CNMI WAGE PROPOSAL FINDS HAWAII, PAGO SUPPORT

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By Emmanuel T. Erediano

SAIPAN, CNMI (Marianas Variety, Feb. 1) –American Samoa’s delegate to Congress and Hawaii’s senior U.S. senator back the creation of a "special industry committee" in the Commonwealth of the Northern Mariana Islands (CNMI) as it "transitions" to the federal minimum wage rate.

The CNMI government, which has opposed any increase in the local rate, now says that it supports a gradual wage hike that would be set by a wage review committee, patterned after American Samoa’s tiered-wage system that is overseen by a wage board and the U.S. Department of Labor.

The CNMI and American Samoa are the only U.S. jurisdictions not paying the federal minimum wage rate of $5.15 an hour.

The CNMI rate has been $3.05 since 1996, while American Samoa has 16 wage rates ranging from $2.57 to $4.09.

In a letter to Sen. Edward M. Kennedy, Congressman Eni Faleomavaega, D-A.S., and Sen. Daniel K. Inouye, D-Hi., said the CNMI should be treated "in the same manner as American Samoa."

A copy of their letter dated Jan. 22 was provided to this reporter by Rep. Ray N. Yumul, Ind.-Saipan and author of a recently introduced bill that would increase the local wage rate gradually based on the recommendation of a wage review committee.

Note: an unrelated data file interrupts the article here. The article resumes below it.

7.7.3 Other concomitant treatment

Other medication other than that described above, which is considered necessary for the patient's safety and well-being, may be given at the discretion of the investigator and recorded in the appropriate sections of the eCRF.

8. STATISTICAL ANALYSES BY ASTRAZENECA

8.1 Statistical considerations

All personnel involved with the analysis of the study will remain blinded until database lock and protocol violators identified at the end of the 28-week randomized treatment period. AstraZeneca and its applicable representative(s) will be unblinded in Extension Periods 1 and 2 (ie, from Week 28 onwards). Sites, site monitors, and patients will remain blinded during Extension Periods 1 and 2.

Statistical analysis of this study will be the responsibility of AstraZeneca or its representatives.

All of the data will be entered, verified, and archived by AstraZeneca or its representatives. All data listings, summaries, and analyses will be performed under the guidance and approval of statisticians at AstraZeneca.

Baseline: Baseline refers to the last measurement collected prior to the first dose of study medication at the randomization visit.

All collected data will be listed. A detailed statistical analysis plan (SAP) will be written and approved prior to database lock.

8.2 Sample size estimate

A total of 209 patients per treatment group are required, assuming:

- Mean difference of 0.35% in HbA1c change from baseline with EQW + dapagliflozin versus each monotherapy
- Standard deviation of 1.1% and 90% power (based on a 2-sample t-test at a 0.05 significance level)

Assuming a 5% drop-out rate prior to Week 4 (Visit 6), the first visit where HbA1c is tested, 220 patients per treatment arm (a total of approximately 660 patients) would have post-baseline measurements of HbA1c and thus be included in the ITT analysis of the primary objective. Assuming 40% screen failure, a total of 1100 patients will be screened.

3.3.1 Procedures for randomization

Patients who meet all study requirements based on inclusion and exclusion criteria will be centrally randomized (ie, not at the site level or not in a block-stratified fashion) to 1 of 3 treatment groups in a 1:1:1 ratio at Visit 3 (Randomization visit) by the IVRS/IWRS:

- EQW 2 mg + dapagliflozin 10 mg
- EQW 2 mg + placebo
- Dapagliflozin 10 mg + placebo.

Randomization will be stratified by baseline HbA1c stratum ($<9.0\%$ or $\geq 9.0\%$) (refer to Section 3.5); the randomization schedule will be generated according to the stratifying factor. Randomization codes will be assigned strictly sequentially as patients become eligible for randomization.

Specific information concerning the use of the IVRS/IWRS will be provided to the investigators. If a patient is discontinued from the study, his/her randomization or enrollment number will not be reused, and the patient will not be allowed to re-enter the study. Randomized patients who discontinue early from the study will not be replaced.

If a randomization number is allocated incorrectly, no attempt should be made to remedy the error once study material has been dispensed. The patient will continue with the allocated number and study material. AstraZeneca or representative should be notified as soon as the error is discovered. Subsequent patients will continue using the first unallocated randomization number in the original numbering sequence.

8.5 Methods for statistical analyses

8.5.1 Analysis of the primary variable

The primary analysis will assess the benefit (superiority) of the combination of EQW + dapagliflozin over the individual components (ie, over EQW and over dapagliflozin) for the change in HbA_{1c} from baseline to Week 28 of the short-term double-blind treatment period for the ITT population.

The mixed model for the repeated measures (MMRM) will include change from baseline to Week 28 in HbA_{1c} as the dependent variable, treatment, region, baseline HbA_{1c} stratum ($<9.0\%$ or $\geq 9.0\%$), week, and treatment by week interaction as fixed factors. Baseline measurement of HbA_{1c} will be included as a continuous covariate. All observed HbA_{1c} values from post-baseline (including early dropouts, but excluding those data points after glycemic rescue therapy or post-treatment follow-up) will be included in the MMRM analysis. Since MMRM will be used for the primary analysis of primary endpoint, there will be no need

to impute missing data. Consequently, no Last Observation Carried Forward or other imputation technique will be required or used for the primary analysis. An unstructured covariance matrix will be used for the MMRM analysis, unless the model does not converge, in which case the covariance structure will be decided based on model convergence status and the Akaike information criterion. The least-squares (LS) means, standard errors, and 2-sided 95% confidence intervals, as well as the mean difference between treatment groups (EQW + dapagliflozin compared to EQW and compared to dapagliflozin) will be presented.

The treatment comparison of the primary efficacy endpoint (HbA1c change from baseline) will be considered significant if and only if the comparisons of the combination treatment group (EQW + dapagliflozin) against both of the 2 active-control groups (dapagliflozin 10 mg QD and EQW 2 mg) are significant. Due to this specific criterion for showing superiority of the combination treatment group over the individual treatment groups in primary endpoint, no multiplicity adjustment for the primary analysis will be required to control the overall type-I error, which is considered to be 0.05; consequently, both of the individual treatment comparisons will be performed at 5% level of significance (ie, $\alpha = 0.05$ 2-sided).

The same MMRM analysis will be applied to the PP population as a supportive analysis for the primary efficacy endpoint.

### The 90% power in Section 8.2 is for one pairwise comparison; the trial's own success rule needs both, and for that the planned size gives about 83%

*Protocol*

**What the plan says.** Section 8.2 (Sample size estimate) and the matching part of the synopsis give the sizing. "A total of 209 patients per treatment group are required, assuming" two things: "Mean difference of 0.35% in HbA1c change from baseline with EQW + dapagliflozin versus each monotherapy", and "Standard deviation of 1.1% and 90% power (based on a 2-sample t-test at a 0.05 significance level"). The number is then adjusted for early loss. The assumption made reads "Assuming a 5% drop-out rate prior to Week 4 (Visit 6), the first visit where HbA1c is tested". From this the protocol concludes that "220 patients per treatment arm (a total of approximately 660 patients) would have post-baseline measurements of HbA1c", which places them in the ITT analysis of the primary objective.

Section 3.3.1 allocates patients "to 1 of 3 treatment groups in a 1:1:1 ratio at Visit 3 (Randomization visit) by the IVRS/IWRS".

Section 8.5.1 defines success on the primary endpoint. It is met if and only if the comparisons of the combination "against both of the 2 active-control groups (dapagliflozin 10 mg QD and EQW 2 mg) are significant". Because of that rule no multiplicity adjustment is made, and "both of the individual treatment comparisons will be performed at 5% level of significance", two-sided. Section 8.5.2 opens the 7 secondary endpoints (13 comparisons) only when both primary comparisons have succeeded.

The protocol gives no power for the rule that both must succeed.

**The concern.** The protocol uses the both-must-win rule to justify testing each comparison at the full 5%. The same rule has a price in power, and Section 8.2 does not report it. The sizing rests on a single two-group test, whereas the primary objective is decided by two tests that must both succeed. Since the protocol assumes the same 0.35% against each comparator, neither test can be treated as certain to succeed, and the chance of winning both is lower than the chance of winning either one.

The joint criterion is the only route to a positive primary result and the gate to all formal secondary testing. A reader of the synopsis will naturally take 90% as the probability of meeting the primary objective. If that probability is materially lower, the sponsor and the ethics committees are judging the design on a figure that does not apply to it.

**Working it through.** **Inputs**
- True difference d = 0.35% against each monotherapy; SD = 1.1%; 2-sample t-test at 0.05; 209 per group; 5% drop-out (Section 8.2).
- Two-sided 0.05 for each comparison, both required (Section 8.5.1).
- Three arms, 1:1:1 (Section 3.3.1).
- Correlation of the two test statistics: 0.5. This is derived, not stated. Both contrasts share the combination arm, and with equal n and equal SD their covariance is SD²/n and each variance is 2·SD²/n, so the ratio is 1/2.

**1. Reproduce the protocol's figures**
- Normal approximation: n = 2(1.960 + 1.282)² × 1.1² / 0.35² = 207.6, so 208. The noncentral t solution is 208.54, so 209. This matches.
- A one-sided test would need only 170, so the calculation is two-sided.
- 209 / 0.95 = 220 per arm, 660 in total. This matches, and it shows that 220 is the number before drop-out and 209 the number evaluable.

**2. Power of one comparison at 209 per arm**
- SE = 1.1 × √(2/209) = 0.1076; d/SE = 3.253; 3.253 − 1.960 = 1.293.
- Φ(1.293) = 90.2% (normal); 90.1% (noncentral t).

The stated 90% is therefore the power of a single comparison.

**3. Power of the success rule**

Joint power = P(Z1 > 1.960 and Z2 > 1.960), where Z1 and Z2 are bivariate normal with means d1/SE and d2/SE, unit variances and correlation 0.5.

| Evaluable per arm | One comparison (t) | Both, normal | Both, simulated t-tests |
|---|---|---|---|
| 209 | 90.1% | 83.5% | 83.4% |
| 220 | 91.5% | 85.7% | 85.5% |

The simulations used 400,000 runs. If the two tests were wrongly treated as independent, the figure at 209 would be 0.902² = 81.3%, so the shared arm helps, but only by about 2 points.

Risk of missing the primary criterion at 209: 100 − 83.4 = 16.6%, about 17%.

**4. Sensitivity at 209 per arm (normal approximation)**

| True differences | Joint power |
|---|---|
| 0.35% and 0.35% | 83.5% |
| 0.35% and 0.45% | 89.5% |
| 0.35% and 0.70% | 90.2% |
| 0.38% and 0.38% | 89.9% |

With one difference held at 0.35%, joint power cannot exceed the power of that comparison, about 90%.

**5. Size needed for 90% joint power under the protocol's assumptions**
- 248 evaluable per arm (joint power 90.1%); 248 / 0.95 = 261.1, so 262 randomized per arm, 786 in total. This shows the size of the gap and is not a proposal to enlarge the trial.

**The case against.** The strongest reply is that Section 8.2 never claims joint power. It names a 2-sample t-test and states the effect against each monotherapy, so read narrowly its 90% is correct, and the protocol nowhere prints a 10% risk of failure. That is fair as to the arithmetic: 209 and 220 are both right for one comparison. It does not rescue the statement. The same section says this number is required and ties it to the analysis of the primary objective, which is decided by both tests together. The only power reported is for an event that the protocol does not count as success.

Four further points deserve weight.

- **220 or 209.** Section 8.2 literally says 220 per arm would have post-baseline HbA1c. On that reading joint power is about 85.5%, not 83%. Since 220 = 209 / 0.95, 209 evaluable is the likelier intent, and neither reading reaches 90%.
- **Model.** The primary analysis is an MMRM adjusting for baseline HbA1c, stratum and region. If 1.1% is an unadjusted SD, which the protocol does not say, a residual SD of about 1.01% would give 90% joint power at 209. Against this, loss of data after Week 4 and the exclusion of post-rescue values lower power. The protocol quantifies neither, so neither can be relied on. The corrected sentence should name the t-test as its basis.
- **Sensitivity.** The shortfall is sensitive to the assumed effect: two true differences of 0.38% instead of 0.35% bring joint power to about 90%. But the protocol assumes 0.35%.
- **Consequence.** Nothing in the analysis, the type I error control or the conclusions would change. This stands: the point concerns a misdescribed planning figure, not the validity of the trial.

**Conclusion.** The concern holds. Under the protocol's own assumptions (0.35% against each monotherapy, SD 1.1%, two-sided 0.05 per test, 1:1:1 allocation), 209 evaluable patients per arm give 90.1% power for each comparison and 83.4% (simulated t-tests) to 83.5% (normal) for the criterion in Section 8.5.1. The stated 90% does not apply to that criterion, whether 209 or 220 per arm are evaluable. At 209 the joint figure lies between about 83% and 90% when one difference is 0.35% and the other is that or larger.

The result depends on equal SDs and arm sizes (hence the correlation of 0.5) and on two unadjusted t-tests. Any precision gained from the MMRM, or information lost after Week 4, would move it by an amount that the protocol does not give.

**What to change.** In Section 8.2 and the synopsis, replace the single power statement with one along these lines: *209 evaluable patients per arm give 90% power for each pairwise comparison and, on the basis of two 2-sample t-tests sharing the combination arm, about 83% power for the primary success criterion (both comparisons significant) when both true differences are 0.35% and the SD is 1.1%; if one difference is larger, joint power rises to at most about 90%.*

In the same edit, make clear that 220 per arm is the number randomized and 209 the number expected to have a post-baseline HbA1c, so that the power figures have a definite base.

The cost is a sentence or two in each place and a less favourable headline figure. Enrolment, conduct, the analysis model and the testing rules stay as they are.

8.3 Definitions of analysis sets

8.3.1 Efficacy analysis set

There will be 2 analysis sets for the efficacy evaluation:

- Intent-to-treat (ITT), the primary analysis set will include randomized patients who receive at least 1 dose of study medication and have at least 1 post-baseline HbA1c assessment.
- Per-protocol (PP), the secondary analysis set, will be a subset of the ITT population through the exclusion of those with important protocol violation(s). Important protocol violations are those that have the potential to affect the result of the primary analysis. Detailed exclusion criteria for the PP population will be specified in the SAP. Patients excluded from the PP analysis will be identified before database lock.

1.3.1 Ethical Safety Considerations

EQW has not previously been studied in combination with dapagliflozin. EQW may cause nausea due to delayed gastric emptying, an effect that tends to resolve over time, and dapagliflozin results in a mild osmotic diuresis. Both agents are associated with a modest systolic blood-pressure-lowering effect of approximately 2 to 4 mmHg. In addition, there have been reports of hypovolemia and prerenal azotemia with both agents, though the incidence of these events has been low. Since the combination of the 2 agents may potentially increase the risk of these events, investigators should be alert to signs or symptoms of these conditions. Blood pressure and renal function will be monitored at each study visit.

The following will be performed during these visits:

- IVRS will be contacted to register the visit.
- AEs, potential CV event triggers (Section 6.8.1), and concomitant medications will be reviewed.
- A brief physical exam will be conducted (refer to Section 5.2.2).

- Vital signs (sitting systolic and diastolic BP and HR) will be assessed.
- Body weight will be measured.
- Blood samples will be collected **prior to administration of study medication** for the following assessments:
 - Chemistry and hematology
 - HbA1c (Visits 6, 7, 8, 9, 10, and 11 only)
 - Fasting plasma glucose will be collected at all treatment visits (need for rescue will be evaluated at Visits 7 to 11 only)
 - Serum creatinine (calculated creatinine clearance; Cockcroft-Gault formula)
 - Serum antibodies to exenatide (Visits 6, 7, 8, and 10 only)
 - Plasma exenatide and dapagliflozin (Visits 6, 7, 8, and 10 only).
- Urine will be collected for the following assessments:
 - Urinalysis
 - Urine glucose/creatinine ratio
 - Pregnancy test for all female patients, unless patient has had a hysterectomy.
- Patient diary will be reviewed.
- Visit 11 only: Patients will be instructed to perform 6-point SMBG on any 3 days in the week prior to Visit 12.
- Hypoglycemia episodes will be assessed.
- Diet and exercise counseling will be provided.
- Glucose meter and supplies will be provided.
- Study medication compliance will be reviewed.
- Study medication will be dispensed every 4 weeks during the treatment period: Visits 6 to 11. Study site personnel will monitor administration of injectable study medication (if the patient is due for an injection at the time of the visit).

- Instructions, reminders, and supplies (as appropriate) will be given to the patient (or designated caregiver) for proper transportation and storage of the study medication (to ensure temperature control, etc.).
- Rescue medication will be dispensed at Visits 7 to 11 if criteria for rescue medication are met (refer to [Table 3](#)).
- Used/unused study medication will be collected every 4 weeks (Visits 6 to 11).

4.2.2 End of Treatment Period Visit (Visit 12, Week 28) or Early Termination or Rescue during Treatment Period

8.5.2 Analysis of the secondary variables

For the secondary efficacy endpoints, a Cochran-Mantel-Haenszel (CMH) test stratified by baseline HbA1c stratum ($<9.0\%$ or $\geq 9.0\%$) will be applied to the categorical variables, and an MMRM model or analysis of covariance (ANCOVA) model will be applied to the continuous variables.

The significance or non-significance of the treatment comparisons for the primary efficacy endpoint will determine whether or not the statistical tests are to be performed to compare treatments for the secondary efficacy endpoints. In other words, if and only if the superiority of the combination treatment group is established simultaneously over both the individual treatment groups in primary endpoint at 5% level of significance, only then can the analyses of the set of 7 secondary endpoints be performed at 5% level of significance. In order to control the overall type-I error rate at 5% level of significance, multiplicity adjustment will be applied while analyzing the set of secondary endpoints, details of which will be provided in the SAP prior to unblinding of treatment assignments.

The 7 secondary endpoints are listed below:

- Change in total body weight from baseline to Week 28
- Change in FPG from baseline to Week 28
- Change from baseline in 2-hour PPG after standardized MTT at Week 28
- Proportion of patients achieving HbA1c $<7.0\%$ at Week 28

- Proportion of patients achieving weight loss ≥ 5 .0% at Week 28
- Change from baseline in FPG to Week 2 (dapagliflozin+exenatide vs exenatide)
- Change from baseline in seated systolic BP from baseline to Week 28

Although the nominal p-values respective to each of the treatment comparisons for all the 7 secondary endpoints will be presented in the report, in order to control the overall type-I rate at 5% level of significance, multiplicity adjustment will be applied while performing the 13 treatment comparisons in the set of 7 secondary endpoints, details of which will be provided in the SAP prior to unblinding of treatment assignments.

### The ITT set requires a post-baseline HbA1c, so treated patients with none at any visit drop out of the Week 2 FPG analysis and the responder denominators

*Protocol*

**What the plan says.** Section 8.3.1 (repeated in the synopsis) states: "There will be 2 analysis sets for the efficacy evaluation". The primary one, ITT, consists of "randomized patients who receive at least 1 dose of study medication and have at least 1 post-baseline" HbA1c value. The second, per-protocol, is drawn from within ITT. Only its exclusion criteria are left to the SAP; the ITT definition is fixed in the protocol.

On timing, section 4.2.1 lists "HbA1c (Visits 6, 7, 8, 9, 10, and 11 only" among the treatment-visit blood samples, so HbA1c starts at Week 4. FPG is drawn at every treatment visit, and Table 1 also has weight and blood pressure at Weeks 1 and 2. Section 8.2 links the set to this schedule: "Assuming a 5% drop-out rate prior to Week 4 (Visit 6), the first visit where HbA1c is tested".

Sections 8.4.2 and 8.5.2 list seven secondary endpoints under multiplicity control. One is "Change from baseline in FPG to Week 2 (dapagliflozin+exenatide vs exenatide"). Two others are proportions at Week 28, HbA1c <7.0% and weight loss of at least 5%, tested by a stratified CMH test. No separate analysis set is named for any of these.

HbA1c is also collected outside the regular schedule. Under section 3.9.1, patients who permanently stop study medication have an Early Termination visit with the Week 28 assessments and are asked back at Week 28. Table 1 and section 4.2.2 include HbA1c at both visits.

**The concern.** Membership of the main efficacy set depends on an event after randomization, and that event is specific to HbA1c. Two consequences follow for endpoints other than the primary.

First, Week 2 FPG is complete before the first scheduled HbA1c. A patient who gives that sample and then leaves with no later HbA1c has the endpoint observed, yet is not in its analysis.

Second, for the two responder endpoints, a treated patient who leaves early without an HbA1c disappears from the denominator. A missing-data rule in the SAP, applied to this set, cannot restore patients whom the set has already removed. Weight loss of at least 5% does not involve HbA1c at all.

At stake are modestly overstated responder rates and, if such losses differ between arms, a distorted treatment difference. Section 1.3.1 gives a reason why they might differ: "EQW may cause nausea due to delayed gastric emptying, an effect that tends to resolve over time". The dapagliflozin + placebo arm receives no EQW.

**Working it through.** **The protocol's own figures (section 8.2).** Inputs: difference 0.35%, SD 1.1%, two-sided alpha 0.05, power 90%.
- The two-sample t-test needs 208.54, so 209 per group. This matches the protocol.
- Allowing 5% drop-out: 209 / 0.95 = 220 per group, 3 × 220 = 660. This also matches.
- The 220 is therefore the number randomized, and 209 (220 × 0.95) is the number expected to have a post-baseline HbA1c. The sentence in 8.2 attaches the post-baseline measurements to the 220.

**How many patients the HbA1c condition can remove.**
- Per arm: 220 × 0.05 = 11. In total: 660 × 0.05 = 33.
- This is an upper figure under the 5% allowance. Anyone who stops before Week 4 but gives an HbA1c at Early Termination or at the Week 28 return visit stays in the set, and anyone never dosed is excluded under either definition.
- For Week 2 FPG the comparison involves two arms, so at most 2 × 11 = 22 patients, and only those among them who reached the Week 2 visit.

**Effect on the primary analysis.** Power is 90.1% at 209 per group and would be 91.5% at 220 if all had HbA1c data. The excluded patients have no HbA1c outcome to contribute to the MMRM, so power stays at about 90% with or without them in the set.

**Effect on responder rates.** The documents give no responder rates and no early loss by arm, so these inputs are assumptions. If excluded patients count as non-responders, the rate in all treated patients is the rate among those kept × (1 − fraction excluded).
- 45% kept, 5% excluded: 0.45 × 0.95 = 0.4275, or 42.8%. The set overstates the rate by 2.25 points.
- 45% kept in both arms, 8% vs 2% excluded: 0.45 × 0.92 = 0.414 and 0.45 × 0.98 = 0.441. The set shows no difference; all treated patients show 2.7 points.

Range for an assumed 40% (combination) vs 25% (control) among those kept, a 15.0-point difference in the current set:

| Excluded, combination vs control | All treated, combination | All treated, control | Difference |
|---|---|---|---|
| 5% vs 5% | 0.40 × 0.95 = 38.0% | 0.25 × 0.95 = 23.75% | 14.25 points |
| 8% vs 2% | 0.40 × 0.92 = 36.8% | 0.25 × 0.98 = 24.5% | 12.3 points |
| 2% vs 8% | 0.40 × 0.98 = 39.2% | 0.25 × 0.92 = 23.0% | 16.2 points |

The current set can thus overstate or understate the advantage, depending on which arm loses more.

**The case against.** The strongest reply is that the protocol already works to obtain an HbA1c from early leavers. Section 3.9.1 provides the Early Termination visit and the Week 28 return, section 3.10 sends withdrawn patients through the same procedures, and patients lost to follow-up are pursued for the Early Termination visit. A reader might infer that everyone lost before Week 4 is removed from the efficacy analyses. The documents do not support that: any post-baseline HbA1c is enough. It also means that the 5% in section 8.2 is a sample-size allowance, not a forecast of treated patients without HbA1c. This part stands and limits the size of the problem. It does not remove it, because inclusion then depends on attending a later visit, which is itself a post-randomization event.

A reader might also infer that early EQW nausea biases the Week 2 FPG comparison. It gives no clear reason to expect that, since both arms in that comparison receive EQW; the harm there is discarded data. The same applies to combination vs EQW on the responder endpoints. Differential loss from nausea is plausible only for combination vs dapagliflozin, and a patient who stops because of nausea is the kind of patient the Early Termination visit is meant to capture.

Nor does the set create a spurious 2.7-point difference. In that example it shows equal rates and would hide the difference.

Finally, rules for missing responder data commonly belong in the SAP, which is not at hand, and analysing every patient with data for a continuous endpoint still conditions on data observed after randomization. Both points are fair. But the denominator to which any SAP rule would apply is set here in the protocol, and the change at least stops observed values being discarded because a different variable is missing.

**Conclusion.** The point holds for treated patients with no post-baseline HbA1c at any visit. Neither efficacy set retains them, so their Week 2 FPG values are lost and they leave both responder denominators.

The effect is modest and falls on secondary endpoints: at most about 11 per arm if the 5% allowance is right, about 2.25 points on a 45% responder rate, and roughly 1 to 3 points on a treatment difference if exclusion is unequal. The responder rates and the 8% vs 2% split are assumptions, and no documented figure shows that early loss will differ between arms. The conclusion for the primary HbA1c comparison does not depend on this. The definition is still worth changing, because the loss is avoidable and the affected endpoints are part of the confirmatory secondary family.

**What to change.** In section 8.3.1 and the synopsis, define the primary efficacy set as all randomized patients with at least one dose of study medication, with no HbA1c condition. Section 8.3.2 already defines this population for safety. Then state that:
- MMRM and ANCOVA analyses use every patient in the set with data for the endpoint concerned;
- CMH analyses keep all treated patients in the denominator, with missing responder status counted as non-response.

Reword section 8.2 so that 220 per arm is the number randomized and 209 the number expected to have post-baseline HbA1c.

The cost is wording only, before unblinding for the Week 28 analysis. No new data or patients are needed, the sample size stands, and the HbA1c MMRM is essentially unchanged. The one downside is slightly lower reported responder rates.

Kennedy, D-Mass., is chairman of the Committee on Health, Education Labor and Pensions.

According to Faleomavaega and Inouye, their proposal has been endorsed by Senate Energy and Natural Resources Committee Chairman Jeff Bingaman, D-N.M., and Sen. Daniel Akaka, D-Hi., the two co-sponsors of the 1999 measure that would have federalized CNMI immigration.

Faleomavaega and Inouye said the CNMI should be allowed to transition into the Fair Labor Standards Act through a special industry committee.

They said the news reports suggesting that American Samoa is exempted from the federal minimum wage are "misleading."

American Samoa, they added, is covered by the Fair Labor Standards Act. "But because of its isolation and inherently less competitive and less resilient economy, the rate at which wages are increased is determined by special industry committees."

This mechanism, the two lawmakers said, "has successfully permitted a proper and periodic analysis of economic conditions to help assure that the increases can be sustained by the economy. It also worked successfully in the U.S. Virgin Islands and Puerto Rico, and brought those territories to the national minimum wage."

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